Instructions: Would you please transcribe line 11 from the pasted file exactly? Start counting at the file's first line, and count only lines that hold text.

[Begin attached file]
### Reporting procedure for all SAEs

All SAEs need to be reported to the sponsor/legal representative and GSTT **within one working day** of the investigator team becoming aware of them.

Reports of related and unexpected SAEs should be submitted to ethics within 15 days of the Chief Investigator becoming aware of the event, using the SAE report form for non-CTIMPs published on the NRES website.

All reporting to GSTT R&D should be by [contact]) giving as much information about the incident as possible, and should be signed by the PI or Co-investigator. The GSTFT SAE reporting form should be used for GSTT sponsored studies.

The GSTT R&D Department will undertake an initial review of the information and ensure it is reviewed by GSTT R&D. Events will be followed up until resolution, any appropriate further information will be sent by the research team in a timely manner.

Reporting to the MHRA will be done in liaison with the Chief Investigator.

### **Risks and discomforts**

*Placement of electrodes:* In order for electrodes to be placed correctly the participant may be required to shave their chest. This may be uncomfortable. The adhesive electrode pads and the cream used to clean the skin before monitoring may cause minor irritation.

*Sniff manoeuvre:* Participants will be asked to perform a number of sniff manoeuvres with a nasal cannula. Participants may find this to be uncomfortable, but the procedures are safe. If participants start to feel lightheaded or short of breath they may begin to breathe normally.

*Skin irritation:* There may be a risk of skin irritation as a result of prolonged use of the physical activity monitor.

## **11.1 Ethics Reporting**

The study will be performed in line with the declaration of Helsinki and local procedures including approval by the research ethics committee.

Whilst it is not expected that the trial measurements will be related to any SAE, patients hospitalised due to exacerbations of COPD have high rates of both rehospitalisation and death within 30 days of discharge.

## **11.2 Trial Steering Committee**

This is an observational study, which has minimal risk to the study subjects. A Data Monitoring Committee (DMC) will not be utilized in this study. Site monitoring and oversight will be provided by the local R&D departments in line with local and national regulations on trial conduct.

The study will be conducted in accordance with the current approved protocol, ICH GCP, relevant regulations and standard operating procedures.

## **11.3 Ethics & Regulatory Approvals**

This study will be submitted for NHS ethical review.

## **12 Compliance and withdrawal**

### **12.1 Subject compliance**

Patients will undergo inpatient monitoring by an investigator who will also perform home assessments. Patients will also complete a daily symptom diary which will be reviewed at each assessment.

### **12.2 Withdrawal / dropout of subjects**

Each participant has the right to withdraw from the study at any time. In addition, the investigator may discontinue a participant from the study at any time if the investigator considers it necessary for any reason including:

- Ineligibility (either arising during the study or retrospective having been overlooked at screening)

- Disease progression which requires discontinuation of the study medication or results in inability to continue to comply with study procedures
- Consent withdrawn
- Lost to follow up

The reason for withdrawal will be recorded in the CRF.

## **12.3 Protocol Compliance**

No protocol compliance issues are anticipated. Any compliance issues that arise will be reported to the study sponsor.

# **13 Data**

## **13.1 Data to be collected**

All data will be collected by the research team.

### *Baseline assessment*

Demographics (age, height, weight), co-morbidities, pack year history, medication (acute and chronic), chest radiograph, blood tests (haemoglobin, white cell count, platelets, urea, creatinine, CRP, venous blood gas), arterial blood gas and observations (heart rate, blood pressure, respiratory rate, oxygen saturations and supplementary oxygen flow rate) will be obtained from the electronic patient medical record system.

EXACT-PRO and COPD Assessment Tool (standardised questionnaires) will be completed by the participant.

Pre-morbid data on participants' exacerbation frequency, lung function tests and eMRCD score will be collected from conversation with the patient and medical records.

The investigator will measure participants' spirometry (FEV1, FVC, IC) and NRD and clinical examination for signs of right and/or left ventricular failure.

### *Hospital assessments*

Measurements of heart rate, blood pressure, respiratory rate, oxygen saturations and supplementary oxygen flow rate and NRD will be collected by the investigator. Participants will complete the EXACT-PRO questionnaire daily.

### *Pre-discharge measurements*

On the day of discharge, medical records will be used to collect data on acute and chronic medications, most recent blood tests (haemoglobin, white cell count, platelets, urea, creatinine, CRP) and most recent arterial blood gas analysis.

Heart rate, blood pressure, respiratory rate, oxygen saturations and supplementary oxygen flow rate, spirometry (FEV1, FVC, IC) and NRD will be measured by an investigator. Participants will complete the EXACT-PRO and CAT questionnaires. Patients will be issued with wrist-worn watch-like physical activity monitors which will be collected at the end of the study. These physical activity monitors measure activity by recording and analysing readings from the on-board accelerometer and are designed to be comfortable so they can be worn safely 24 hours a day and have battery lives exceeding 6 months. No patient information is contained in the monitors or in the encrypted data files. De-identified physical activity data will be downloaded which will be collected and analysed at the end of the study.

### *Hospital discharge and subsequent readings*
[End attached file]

## **11.1 Ethics Reporting**